Ransomware, the cyber threat that’s crippling businesses around the world, is also a concern for consumers. Cyber criminals are eager to take down any computer, whether located at the office or in somebody’s living room. In fact, this pervasive cybercrime is a favorite among thugs because it’s financially lucrative to them. While not recommended by security experts, victims are indeed paying ransoms with Bitcoins or other online currency for their locked or encrypted files because, quite simply, they want their photos, financial data and family records – basically their whole life – back to its original, pristine digital state.
Here’s how to avoid a ransomware ruckus:
5 Steps to Preventing Ransomware on Home Computers
- Use computer security with antivirus and URL blocking. The number one step for preventing ransomware is to use security software that includes both antivirus protection and URL blocking. Most ransomware traps are set in fake shipping notices, parking tickets and other spam emails that lure people into clicking URLs that are contaminated with ransomware. In fact, these bogus emails are now considered “designer malware,” created to look 100 percent real, complete with authentic logos, as well as correct spelling, grammar and vernacular. What’s not to click? The pairing of antivirus and URL blocking together gets to the heart of where ransomware lurks, detecting and blocking suspicious activity before people click on it.
- Back up data. Seems like a no brainer, but backing up all home computers to the cloud or an external drive will make people better prepared, if attacked. They can restore data to its previous state without paying cybercriminals to unlock files. Plus, backing up protects users from any unfortunate accidents, in addition to ransomware, including lost or stolen laptops, fire and burglary.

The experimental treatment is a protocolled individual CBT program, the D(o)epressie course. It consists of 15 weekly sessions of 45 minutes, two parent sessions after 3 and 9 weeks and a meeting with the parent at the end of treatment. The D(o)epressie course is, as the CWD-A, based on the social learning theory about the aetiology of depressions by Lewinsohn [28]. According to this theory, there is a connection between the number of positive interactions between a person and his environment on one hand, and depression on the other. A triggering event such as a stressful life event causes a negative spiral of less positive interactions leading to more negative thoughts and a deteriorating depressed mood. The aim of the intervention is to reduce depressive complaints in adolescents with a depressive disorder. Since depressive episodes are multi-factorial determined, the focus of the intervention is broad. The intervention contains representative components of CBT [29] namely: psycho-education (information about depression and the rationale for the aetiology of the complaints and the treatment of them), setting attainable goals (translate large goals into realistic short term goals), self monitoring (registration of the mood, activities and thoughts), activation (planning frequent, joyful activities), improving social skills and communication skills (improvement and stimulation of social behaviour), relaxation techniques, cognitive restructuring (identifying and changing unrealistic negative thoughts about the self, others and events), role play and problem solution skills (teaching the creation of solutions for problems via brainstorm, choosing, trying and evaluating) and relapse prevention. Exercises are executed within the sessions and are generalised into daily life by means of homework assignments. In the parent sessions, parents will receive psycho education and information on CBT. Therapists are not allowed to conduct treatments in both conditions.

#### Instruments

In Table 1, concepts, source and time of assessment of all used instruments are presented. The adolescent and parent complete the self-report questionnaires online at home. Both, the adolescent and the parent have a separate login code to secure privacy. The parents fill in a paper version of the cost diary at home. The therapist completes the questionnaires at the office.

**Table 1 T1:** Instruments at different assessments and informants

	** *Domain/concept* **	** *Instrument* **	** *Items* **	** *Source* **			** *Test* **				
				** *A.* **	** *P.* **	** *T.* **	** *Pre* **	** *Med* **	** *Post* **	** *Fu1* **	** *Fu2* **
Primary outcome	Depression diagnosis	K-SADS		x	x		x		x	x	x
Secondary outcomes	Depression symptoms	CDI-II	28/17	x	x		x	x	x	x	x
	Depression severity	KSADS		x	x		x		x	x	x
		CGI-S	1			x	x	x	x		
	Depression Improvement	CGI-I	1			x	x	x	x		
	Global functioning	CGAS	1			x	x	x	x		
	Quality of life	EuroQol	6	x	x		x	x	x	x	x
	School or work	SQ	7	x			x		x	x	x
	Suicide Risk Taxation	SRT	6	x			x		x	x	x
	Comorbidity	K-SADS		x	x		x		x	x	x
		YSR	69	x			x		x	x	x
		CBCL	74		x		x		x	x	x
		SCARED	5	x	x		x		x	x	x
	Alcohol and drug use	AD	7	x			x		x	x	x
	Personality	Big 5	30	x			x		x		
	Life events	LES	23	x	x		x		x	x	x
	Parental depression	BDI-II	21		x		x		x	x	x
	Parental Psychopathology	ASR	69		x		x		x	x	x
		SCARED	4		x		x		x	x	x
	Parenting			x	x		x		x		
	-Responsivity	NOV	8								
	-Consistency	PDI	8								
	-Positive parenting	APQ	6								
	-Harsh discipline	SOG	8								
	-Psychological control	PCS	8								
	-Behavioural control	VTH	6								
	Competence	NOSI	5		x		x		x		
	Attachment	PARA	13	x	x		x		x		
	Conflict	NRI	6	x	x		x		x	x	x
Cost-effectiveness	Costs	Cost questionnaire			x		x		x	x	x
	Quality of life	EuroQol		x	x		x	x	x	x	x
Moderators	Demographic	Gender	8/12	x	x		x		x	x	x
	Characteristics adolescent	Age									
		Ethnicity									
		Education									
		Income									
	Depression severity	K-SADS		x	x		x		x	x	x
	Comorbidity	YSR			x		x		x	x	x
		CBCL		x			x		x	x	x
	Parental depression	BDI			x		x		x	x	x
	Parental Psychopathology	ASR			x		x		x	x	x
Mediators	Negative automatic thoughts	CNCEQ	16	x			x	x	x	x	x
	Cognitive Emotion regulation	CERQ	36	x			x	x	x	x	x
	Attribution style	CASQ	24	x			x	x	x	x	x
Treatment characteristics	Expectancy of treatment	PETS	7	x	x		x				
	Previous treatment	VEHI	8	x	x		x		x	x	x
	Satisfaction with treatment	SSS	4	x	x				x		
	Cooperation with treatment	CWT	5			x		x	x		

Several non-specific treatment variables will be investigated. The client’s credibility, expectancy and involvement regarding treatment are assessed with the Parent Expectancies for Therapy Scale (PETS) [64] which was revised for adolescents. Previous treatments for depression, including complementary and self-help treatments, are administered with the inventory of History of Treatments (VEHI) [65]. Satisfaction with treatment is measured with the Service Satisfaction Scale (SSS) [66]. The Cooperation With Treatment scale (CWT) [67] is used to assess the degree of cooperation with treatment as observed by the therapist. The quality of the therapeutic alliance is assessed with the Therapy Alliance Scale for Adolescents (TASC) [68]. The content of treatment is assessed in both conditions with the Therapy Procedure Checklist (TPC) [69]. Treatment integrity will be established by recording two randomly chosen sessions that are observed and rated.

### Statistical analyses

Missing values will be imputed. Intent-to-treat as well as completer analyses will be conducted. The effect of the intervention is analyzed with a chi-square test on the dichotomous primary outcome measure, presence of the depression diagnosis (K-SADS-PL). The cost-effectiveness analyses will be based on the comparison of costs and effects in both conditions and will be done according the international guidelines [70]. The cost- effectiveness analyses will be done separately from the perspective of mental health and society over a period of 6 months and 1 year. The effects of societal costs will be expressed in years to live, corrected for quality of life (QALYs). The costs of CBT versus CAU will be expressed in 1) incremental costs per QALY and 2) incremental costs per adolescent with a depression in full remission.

- Patch early, patch often. While Macintosh computers are vulnerable, Windows PCs are primary ransomware targets. Patch and update Windows operating systems and applications on a regular basis. There’s been a 1990s-like resurgence of Office exploits because, despite patches being available, people are not updating their computers and cybercriminals know this. Yes, they do. In addition to keeping Office and Windows patched, it is important to keep all applications up to date, especially your web browser, PDF reader and video plugins.
- Set scans to run automatically. Another no brainer, but run regular scans of all computers on the home network. Embedded dormant botnet malware with a general purpose upgrade command could allow cyber crooks to update, replace or add to the malware already on home PCs.
- Don’t click sketchy attachments. According to researchers, many ransomware strains, like Locky, infect victims through malicious email attachments. Be cautious about clicking on unsolicited attachments. Crooks rely on this dilemma: people shouldn’t open a document until they’re sure it’s something they want, but can’t tell until it’s opened. They’re also using very clever social engineering tactics to compel people to open attachments. If in doubt, leave it out.
What should home users do, if they’re attacked by ransomware?
- Don’t be tempted to pay. You’re only funding criminal activity
- Check that your operating system and anti-virus are up-to-date, do a full scan and then restore your files from a backup. You did have a backup, right?
- If you don’t have a backup, consider whether you can recover your files cloud-based services, such as Goggle Drive, Dropbox or Microsoft OneDrive